In our group we have a few dogs with low pack drive. These dogs can work really well, but you are always making a "deal" with them. these dogs are taught using the "You get what you want when I get what I want." So, the dog that loves to bite the sleeve on the helper that also does not like to heel will be told to heel and when he heels correctly will be released to bite the sleeve. Another dog may work better for food or a ball. For each of these rewards the dog is in different drive mode. This is why food is used to teach the dog how to do something (and we use positive markers such as a clicker or and enthusiastic "YES!!") and the ball or the sleeve is used to increase speed and power.

A dog with low pack drive may never simply hang with you without rewards on you when you go on a hike.
 

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Discussion Starter · #15 ·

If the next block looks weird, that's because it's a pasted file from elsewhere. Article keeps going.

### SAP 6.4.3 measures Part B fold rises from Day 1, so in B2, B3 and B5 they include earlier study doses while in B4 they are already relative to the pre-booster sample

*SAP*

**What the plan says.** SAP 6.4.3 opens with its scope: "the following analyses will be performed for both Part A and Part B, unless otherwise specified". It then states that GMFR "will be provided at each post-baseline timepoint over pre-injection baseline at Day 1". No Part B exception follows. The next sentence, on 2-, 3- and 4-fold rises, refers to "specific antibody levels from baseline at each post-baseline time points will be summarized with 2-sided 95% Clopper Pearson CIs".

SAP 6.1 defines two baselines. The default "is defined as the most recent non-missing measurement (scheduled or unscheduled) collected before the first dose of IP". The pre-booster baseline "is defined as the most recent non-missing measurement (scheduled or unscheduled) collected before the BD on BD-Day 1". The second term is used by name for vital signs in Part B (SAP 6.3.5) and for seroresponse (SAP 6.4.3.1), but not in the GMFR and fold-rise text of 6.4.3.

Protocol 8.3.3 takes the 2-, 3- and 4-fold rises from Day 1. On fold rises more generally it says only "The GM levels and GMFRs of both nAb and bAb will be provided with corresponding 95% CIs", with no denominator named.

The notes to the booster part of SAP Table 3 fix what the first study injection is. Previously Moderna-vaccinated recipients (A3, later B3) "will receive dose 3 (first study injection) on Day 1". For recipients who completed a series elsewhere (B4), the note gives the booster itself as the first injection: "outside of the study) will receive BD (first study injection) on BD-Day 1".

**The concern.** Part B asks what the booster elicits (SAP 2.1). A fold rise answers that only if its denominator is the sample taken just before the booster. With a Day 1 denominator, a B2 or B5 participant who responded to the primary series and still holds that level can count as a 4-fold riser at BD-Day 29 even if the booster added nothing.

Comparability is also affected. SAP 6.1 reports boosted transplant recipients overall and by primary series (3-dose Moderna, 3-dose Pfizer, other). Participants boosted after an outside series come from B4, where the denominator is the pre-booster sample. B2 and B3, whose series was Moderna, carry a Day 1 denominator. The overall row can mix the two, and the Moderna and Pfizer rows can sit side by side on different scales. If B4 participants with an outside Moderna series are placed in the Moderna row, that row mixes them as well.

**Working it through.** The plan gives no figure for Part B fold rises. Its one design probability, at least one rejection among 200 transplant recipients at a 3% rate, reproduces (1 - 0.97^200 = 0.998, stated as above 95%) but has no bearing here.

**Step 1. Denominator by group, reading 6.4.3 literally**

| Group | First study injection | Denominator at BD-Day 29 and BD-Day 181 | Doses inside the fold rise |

THANK YOU TO EVERYONE. A few specific responses:

CptJack: Thanks for sharing your experience and advice. It's good to know what he do if he does blow off the command.

Lillith: thanks for the input!

Canys: So so helpful. I think this gives me perspective. If I want a dog who is 100% responsive all the time, I need to be 100% exact in my response and coaching through situations. I'm not there, and I'm not sure I'll ever be, so maybe I need to give my dog a break. I think what I'm realizing is maybe I'm just more of a nervous Nellie than the average person. Maybe others feel comfortable letting their dog offleash when the recall is 90%, but I just don't. I'm always worrying about that other 10% and how much I'd hate myself if anything every happened to him.
DaySleeper: Thanks. Somehow I find comfort in that most dogs would blow a recall if they found a moose carcass in the woods. But then how does anyone have the confidence to let their dogs off leash? What if the moose carcass is on the other side of a cliff and they're too focused on it to notice? Just makes me so nervous. And I also try to reward heavily whenever he checks in with me.

Bentwings: Thanks for sharing your experience, amazing how your dog has progressed! What is IPO and SCH?